The Charcoal Stair, buried within the wall between the tower and the kitchen annex, was one of the darkest passages in Belzetarn. No arrowslits brought light and air to the narrow well. It could as easily have been a mine shaft delving deep into the earth as an ascent from the cellars to a dortoire tucked under the annex roof. Flaring torches illumined its tightly twisting steps and knobbly newel post. Gael knew that Keir avoided it, misliking its claustrophobic confines. It was true that when one descended, if one met a troll going up, it was a tight squeeze to pass one another.
But Gael was headed to the artisans’ yard to meet the mine teamsters, and the Charcoal Stair provided the shortest route from the regenen’s servery. He’d slipped along the inner wall of the regenen’s kitchen and the regenen’s preparatory, marveling anew at the massive hearths feeding into the colossal stacks that vented their smoke, the high vaulted ceilings, the tiny spiral stairs—tighter even than the Charcoal Stair—giving access to opteons’ chambers emplaced within the thick upper walls, and the ranks of glassed casements providing light for the cooks to see what they were doing.
The kitchens were like smithies for food, impressive in their way, although Gael strongly preferred the metal forges under his own jurisdiction. Which was odd, now that he considered it. Surely feeding the twelve- to fifteen-hundred trolls dwelling in Belzetarn—depending on how many cohorts were rotated home—should be preferable to equipping ten-thousand troll-warriors with the arms and armor needed for battle against the unafflicted.
Did he love the beauty of the worked bronze so much? Enough to counter his antipathy toward the truldemagar who killed the unafflicted? Or was there some other reason he relished overseeing the metal smithies? A desire to rule would be satisfied as well by supervising the kitchens as by overseeing the smithies. No, it was not authority over others that Gael enjoyed. It was the tallying itself, and specifically the mathematical precision that tallying metals for forging required.
Tallying foodstuffs might be demanding, but he’d seen the approximations that Barris resorted to, that seemed to be part and parcel of cooking.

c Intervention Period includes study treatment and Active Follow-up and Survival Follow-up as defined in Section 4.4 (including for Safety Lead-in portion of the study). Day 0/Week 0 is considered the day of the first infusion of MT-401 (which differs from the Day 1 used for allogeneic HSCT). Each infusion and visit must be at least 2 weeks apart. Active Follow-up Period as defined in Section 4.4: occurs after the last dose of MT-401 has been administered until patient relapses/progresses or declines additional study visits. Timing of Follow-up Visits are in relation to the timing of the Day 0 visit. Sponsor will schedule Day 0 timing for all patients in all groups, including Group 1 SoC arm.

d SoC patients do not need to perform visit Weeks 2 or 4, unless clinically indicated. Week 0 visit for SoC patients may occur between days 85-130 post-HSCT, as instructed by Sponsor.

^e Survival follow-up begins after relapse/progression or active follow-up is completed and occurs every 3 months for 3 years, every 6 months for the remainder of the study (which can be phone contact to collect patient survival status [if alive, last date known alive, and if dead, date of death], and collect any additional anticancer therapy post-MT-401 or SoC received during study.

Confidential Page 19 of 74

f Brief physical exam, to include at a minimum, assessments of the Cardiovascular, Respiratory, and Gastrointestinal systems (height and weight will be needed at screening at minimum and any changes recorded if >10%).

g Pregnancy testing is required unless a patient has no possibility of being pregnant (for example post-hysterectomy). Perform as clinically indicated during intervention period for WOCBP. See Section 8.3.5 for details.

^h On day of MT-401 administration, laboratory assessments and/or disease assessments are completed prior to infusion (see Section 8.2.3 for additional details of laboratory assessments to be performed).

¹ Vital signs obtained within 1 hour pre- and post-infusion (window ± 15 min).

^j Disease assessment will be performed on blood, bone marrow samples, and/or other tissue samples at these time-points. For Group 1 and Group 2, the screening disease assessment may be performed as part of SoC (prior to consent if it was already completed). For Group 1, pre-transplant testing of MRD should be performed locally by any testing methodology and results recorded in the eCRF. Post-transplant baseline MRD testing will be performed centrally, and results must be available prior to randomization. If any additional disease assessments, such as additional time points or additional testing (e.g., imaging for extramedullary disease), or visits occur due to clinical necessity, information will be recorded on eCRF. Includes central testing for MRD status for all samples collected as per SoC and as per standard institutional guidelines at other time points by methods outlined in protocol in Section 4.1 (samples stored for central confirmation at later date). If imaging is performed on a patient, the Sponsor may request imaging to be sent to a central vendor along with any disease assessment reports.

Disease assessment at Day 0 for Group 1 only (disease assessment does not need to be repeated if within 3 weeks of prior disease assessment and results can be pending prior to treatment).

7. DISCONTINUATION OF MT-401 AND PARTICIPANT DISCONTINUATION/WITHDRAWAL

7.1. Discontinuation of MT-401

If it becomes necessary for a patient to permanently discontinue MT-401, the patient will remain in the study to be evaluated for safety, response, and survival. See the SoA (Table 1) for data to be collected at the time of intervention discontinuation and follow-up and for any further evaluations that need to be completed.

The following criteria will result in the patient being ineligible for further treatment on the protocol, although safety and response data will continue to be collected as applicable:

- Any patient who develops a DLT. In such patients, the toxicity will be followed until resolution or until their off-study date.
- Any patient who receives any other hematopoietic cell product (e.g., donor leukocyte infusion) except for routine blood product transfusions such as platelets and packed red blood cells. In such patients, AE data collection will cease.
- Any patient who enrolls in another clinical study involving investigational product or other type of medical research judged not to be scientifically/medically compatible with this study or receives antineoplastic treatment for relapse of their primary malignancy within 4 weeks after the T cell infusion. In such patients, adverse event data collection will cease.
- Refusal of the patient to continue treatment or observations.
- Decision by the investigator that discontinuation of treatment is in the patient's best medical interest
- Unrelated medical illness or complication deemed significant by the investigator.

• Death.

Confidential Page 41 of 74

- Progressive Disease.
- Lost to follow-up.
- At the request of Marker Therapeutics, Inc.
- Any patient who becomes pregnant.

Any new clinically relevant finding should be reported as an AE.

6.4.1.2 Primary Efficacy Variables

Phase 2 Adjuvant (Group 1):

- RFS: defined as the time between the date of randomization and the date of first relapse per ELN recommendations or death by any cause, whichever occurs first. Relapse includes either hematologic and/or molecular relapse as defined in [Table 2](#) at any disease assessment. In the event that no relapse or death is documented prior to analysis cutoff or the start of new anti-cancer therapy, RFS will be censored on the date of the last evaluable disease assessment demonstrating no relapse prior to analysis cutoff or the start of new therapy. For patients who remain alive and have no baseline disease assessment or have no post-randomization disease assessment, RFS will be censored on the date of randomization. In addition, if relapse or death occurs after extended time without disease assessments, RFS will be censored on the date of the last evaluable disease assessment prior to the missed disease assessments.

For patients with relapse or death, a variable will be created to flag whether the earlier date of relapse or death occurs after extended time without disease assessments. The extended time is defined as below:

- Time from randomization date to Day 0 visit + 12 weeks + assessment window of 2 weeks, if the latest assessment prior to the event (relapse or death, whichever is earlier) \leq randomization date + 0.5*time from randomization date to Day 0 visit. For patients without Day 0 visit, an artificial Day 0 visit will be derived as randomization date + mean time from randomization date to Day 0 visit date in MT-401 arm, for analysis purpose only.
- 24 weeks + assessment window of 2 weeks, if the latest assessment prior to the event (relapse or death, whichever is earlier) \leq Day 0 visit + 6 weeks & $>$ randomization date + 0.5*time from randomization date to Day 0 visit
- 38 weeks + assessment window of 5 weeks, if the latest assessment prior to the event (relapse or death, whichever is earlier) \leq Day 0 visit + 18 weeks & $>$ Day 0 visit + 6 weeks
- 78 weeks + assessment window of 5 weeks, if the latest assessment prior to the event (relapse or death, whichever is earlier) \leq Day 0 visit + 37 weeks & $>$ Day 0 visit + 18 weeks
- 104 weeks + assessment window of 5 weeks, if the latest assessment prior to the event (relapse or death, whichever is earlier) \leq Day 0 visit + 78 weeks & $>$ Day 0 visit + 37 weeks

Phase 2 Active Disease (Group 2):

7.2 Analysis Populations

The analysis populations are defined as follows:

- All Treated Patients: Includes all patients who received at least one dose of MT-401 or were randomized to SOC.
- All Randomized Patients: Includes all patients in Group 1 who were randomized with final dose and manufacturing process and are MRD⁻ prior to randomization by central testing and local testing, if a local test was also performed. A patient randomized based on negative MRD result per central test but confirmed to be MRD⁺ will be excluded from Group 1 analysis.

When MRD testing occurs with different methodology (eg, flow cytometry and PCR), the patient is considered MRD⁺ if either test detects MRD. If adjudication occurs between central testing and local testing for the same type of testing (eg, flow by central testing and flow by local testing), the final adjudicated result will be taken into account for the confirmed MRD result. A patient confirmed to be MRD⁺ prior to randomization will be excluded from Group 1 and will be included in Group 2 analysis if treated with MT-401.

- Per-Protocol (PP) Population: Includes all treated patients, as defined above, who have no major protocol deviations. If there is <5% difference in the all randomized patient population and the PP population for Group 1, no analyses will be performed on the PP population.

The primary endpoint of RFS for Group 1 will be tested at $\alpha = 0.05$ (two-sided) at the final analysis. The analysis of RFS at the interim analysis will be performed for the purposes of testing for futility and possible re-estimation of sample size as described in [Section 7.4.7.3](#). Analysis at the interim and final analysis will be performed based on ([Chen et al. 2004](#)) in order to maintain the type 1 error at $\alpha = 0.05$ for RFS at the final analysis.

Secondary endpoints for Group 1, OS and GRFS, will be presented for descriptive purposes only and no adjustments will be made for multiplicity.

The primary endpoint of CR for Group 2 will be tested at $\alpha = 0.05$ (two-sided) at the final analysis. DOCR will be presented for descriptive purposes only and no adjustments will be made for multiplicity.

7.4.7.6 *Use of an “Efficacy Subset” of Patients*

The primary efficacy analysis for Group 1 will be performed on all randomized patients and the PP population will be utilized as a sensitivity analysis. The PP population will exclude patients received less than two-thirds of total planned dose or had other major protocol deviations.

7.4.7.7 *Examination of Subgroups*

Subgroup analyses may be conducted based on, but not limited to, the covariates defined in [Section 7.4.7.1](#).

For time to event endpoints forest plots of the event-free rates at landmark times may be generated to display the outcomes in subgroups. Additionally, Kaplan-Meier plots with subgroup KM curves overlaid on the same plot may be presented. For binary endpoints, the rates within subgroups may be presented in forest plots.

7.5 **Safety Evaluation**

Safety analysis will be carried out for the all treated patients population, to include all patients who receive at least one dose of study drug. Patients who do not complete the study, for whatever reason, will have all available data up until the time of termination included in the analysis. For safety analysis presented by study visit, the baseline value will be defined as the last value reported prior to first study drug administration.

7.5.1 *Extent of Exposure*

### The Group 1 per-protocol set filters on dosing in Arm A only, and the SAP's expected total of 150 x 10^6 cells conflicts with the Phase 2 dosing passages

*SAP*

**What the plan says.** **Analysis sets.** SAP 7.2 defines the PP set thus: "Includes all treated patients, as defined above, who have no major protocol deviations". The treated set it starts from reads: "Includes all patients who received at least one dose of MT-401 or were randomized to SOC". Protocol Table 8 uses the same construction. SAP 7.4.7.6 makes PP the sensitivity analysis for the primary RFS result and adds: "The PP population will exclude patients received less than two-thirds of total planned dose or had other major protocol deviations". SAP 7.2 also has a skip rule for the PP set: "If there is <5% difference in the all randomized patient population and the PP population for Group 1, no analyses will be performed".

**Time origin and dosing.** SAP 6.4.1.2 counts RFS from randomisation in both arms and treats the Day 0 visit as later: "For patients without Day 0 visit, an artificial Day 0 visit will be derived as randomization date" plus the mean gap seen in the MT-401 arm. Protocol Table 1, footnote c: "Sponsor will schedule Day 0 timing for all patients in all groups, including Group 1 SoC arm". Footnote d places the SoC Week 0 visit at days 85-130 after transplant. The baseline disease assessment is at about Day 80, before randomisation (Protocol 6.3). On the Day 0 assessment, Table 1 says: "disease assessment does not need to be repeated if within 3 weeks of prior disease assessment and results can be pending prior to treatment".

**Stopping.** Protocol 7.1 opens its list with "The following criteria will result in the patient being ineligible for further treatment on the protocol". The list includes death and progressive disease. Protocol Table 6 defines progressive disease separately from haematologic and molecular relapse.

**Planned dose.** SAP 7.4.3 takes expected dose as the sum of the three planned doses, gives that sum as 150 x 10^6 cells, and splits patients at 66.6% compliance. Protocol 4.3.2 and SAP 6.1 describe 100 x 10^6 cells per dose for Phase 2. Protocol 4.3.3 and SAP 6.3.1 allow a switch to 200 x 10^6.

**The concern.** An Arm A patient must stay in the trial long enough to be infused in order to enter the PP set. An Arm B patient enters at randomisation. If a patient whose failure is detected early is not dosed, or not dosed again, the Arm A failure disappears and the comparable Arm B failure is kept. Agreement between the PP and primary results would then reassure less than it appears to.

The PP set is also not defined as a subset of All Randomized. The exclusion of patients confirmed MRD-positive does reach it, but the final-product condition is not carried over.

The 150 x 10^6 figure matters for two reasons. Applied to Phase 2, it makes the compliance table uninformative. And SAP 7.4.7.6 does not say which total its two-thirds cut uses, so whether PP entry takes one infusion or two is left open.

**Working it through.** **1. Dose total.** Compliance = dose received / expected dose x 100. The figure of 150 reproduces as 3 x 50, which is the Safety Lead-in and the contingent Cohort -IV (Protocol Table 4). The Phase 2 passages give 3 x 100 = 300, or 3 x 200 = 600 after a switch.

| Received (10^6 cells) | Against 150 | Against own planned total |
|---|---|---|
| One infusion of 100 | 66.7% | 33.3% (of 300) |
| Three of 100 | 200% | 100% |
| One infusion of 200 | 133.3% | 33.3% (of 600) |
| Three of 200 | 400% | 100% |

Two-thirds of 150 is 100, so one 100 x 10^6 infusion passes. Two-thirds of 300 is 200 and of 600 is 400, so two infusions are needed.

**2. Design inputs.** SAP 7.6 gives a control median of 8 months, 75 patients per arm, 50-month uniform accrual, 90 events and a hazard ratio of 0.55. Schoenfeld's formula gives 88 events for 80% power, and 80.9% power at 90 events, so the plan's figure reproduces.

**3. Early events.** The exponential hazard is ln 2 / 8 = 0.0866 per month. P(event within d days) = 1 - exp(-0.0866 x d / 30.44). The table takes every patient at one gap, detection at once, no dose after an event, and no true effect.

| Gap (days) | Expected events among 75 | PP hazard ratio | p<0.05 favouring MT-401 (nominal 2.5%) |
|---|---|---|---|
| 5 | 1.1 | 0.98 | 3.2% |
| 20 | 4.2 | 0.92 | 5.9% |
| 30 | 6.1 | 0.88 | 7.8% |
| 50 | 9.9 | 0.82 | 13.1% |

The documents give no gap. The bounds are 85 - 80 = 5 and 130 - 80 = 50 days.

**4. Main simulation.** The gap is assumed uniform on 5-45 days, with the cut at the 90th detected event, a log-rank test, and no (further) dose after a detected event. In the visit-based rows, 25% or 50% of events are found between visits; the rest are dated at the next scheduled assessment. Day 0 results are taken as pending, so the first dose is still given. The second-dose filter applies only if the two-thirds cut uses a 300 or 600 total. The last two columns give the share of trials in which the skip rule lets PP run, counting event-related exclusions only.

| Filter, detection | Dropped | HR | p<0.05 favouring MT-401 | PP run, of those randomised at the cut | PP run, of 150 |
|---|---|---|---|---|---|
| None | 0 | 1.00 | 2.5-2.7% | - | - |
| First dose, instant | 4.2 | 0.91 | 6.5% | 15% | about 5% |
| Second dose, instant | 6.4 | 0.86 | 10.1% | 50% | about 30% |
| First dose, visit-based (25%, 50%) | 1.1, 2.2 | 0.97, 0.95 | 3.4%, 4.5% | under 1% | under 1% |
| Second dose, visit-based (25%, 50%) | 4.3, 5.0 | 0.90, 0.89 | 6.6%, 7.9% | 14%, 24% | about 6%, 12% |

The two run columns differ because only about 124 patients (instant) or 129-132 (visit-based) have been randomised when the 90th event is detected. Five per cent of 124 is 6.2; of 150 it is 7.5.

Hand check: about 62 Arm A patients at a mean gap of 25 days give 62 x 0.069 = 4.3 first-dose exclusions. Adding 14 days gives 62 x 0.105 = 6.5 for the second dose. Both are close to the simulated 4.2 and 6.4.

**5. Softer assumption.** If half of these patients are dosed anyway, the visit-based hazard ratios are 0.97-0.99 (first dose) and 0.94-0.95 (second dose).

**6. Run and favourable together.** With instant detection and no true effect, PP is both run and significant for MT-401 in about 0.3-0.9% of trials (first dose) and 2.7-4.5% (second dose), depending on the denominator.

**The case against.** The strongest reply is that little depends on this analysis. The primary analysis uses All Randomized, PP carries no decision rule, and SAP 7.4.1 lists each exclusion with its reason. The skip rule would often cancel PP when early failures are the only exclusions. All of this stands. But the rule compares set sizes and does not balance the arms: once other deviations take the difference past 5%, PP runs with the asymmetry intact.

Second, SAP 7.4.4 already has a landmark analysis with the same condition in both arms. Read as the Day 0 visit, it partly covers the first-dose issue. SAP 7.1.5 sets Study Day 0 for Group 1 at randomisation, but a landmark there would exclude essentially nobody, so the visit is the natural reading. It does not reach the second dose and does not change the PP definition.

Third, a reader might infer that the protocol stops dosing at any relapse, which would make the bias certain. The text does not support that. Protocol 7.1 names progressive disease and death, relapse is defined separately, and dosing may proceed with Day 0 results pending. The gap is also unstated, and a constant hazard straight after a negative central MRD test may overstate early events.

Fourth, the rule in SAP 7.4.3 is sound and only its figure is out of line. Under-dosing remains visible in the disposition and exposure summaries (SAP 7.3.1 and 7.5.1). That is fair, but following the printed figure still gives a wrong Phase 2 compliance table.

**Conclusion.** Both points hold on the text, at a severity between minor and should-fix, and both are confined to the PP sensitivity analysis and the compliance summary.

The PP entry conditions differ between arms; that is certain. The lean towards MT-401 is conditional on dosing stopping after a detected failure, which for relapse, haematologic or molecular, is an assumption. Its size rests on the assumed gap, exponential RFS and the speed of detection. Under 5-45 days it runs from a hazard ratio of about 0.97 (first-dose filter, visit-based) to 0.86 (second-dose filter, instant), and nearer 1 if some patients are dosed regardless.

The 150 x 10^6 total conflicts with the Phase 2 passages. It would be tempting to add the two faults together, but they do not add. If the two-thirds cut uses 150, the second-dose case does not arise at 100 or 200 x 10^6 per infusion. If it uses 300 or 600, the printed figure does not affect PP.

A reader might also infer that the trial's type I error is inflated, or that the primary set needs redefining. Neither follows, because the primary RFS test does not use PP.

Tallying for the kitchens would never possess the symmetry of the matrices Gael constructed in his tally chamber as he monitored Belzetarn’s metals.
His legs felt better descending the Charcoal Stair than they had earlier. He’d awakened sore and stiff and tired. Pain stabbed up through his heels when he stood, and every joint protested while he dressed. He’d suppressed groans through each of the fifteen spirals down the Regenen Stair, but his discomfort had diminished as his muscles warmed. And his ankle did not click.
Despite his shortened sleep and aching body, his mind was clear. The previous night’s confusion must have stemmed from the shocks of the day. This morning, it seemed obvious that neither his investigation into the thefts of his ingots nor the muting of the cursed gong could be planned in one fell swoop. Each stage of the proceedings would be governed by what he learned as he went along.
Certainly, he must interview the castellanum and then the magus, assessing their potential as thieves while he distracted each with questions about their experiences yesterday when the cursed gong resounded throughout the tower.
He’d considered nabbing Theron when he encountered him on a landing of the Regenen Stair, but the castellanum had been in full spate, haranguing a dilatory scullion.
Not a tower scullion or a kitchen scullion, come to think of it, but a smithy scullion. Why would the castellanum feel it behooved him to scold one of Gael’s scullions? Gael would ask him that very question. He’d forborne to interrupt Theron amidst his diatribe. But he’d get an answer soon.
Keir was undoubtedly issuing ingots to the smithy scullions even now. The boy could handle most of the reconciling of yesterday’s morning and evening tallies as well, although Gael wanted to hear those results the moment they were done.
But after meeting with the mine teamsters, Gael would have time enough to question his suspects and time enough, too, to demonstrate the properties of the cursed gong to Arnoll. He would show Arnoll the blasted thing. He needed a smith to look at the gong with his inner sight. A smith might see something that a former magus could not. And Arnoll was the only smith in Belzetarn who Gael trusted enough to make such a request.
And yes—damn it—he still trusted Arnoll. Despite what his friend had done. Beneath his anger, he trusted. By choice and reason, as well as the unreasoning affection of his heart.
After he’d consulted Arnoll, he would devise the next step for the gong.
And after he’d interviewed the castellanum and the magus, he’d figure the next step in catching his thief. Or thieves.
The Tally Master, Chapter 8 (scene 39)
The Tally Master, Chapter 7 (scene 37)
Need the beginning?
The Tally Master, Chapter 1 (scene 1)